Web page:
In October, engineers at Avio Aero, a GE Aviation company, used a futuristic process called cold spray to repair a gearbox on the GE90, the largest and most powerful jet in the world. The technology uses a special supersonic nozzle attached to a robotic arm. The nozzle shoots a barrage of tiny metal specks at four times the speed of sound at metal components like the gearbox. The bits land with such force that the solid-state particles start behaving like liquid, form a new layer and restore worn-out sections without changing the mechanical properties of the original.
The feat was a major milestone in the world of additive manufacturing, a family of new technologies that includes 3D printing. But GE engineers barely stopped to take a victory lap.
Leo Ajdelsztajn and his team of scientists at GE Global Research are already taking the technology to the next level. They are working on ways to use cold spray to build new parts instead of just fixing them. “One of the advantages of cold spray as an additive manufacturing modality is that we are not confined to a specific build volume or size,” says Ajdelsztajn.
GE researchers are using cold spray to repair and build new parts for aviation, energy, and other applications. http://invent.ge/2iqaKra
Posted by GE on Monday, December 11, 2017
Additive manufacturing usually happens in a confined space. GE recently introduced a beta version of the world’s largest 3D printer for metals, which can build parts as large as 1 meter along each of three axes.
Cold spray could work on a larger scale. Recently, Ajdelsztajn and his team added a second robotic arm and machine learning into the mix. Moving in perfect sync, one arm holds the part, always moving it to a precise location, while the other sprays it with powdered metal, adding material to it. The robots move together in a fully coordinated 12-degrees-of-freedom space, which means they can move not only forward and backwards and up and down, but they also can tilt and pitch in different directions. The team already used the experimental design to build an airfoil for a jet engine.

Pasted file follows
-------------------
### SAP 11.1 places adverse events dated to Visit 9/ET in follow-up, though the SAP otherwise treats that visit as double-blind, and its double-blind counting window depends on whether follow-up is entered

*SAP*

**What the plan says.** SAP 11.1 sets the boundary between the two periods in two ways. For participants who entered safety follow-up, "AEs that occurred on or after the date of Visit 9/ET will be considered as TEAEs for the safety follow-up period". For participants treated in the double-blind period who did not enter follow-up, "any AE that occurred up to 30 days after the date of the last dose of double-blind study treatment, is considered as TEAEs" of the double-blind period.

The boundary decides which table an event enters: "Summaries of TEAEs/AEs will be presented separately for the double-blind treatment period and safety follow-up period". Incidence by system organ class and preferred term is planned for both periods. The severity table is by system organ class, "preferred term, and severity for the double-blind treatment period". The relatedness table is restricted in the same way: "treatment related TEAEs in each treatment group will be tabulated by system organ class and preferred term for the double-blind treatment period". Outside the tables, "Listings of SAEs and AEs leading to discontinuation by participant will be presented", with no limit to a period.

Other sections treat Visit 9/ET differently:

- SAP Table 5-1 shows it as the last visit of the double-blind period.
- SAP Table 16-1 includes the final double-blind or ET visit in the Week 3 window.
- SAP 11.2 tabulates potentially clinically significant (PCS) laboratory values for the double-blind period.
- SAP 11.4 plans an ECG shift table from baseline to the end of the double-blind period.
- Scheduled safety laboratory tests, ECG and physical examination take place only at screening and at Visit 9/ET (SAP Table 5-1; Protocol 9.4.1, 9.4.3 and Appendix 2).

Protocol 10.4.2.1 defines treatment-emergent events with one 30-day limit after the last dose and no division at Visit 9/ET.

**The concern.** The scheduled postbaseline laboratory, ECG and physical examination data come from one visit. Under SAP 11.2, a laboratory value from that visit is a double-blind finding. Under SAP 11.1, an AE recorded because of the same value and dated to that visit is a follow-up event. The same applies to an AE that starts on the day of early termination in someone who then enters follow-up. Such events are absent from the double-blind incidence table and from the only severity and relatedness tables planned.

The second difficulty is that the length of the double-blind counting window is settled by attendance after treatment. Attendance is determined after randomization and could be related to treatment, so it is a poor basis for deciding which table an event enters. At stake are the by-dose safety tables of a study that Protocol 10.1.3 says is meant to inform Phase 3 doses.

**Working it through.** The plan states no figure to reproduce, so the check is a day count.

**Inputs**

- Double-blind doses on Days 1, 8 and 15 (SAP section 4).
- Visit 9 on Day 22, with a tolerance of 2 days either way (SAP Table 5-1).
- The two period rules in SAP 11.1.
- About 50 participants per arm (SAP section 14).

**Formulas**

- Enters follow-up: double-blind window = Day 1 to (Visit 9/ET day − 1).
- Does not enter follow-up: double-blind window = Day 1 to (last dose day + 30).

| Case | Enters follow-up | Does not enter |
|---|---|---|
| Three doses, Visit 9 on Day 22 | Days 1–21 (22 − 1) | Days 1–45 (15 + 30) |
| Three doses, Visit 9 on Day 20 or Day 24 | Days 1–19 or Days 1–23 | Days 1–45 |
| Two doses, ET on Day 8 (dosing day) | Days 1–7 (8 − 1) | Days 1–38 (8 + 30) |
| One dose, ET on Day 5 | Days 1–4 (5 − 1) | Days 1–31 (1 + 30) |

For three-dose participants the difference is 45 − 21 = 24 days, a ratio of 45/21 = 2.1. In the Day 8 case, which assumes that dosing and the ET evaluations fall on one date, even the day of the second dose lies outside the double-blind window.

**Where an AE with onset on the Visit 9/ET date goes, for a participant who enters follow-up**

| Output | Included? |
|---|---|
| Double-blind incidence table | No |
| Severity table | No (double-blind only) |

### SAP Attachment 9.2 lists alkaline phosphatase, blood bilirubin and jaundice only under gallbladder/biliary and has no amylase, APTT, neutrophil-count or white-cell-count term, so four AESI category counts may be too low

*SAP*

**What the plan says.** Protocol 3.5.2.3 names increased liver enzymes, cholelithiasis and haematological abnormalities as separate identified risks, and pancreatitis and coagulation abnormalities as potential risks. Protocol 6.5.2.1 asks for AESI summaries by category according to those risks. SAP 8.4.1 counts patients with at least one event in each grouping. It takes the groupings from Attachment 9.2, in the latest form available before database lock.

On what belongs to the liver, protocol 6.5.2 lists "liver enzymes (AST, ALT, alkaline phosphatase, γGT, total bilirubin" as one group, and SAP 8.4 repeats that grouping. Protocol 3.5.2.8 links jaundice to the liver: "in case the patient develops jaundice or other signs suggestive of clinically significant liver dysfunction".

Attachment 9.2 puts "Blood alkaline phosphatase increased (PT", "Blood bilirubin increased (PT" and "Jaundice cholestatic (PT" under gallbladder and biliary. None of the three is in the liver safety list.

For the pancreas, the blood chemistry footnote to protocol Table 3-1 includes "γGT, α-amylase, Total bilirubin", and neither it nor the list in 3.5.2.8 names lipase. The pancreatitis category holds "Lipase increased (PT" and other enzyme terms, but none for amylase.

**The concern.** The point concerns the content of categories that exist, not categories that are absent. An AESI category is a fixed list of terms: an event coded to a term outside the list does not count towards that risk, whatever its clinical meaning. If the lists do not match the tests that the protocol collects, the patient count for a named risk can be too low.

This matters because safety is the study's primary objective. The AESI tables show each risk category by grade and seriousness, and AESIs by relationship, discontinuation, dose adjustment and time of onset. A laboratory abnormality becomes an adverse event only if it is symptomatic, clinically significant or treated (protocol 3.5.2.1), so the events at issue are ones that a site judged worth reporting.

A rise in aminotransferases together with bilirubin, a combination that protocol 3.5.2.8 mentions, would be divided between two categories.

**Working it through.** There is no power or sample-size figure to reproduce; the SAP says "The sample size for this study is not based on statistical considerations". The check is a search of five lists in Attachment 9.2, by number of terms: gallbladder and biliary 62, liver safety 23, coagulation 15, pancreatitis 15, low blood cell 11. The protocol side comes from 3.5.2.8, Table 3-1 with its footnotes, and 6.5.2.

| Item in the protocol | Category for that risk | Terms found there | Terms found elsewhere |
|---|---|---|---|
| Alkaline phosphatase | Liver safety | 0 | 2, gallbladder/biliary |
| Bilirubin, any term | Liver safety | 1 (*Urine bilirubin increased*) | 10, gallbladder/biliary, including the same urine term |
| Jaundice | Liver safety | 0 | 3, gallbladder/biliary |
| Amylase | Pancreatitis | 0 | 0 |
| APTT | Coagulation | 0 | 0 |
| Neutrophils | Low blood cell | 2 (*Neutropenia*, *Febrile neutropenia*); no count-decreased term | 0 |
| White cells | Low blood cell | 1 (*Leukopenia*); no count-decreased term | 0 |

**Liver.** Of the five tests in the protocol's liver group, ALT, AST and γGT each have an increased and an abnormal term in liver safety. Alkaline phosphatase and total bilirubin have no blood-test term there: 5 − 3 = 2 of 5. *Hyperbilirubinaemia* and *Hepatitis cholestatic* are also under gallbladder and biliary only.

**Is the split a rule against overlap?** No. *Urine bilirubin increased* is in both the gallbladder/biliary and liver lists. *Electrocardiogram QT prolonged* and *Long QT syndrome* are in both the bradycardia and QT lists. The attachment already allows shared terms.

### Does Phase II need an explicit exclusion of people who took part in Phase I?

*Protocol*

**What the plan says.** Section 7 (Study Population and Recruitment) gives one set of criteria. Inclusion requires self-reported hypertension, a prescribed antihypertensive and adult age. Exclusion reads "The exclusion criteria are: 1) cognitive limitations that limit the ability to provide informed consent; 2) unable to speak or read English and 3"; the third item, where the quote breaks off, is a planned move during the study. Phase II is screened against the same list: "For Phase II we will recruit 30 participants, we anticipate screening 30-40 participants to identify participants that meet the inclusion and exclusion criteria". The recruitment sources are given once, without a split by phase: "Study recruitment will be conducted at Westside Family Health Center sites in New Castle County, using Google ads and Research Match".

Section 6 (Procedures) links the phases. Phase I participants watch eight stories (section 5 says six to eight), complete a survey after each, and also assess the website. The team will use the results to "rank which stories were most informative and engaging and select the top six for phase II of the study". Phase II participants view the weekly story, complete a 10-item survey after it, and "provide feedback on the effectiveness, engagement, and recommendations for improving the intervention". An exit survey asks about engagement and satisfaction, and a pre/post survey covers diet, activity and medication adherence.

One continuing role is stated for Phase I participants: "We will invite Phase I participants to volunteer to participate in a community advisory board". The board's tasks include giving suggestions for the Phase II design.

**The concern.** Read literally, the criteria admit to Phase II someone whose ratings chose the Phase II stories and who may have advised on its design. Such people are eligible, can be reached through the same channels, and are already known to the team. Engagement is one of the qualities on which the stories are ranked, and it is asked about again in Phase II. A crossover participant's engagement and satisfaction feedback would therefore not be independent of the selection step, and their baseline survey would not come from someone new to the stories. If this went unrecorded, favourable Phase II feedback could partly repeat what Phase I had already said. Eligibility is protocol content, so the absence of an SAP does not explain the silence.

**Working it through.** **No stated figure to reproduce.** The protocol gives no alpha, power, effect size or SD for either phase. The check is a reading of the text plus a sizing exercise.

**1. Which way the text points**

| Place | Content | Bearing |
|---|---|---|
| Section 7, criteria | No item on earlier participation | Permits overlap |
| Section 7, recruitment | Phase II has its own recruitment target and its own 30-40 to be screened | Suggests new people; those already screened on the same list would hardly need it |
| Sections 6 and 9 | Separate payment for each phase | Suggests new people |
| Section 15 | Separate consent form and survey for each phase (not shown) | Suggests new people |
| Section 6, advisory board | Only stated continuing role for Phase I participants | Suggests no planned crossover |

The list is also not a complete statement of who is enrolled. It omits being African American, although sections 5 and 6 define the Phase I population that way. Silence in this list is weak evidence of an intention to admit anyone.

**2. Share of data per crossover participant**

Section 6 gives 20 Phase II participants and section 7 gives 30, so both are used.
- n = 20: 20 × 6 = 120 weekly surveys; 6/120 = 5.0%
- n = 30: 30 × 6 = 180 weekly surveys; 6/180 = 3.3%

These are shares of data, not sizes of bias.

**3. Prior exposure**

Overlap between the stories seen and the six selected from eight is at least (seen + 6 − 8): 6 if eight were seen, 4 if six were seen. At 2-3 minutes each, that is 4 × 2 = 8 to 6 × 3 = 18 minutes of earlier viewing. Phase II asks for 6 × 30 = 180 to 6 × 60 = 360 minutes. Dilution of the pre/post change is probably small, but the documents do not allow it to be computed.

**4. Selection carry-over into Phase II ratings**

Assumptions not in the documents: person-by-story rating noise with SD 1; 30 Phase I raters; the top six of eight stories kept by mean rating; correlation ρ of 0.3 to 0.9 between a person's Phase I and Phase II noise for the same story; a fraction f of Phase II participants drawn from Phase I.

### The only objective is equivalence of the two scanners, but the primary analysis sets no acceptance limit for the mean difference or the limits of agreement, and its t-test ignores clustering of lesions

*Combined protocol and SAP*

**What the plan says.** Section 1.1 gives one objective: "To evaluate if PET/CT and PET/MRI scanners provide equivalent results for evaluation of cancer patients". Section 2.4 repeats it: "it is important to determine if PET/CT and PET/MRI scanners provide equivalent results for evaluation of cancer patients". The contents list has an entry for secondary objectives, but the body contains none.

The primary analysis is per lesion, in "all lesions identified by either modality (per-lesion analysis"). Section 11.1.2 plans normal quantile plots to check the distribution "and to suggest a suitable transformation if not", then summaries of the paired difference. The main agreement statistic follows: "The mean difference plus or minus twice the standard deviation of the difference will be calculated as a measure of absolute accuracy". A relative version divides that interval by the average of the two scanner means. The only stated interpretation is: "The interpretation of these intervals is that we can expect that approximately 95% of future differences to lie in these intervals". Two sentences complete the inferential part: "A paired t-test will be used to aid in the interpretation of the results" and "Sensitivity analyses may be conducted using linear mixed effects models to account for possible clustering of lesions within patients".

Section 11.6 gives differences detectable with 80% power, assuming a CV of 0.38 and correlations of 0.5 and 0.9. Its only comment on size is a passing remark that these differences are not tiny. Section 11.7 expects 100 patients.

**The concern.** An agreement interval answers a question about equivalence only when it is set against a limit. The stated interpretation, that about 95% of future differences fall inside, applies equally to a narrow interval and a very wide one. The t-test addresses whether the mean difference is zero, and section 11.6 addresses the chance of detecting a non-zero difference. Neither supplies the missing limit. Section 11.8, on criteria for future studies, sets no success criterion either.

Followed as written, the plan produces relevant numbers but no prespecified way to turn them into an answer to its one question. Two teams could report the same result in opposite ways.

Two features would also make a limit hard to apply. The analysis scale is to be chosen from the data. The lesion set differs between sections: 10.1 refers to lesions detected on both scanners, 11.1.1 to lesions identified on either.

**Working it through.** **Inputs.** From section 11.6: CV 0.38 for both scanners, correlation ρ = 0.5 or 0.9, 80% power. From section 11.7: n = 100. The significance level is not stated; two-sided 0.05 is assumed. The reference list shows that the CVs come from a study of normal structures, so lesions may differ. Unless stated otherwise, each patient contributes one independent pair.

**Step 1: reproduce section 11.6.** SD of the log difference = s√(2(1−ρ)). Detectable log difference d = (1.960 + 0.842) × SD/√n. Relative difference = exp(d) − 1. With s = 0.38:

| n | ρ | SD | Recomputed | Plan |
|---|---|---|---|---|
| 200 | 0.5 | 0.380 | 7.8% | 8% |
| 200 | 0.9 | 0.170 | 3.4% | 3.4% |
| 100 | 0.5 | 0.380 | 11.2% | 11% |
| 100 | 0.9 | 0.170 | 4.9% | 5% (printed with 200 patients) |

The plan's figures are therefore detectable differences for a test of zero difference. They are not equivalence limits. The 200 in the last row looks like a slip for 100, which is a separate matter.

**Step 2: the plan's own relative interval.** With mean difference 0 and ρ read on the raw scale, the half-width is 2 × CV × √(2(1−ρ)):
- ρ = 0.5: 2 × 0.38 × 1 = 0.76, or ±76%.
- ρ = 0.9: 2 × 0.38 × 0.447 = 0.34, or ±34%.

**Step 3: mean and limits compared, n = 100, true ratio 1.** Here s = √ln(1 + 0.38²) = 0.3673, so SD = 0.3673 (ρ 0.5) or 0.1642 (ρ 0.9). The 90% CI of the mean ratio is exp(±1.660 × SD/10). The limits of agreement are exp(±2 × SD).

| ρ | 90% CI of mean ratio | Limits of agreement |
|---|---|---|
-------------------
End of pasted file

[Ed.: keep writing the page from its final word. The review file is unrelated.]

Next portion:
For this technique to be effective, and repeatable on a large scale, the robots have to move with exact precision. If one is off by as little as the width of a human hair, Ajdelsztajn says, the entire part could be ruined.
That’s why the team reached out across the hall to Joe Vinciquerra, a GE scientist exploring ways to include artificial intelligence and machine learning into 3D printing and other manufacturing technologies. The idea is to make the robots learn as they work and improve with every new part they make. “Imagine painting the same picture 40,000 times per year,” Vinciquerra says, referring to typical production numbers of additive parts. “Not every picture will be identically the same — even if a machine is doing it. Some will be better than others, and we can learn from those minute differences. By applying those changes in real time, the quality of every new painting increases.”
Vinciquerra says that the robots should be able to improve as time goes on and limit mistakes by analyzing the set of instructions the robots followed each time they made a part.
There are many different modalities of 3D printing, some using lasers to build a part, for example, and others using an electron beam. Adelsztajn says that cold spray is “a different brush in the painter’s kit. One way in which we are building our additive toolbox is by looking at how each additive technique balances the others — an artist wouldn’t limit themselves to one color of paint and one size brush.”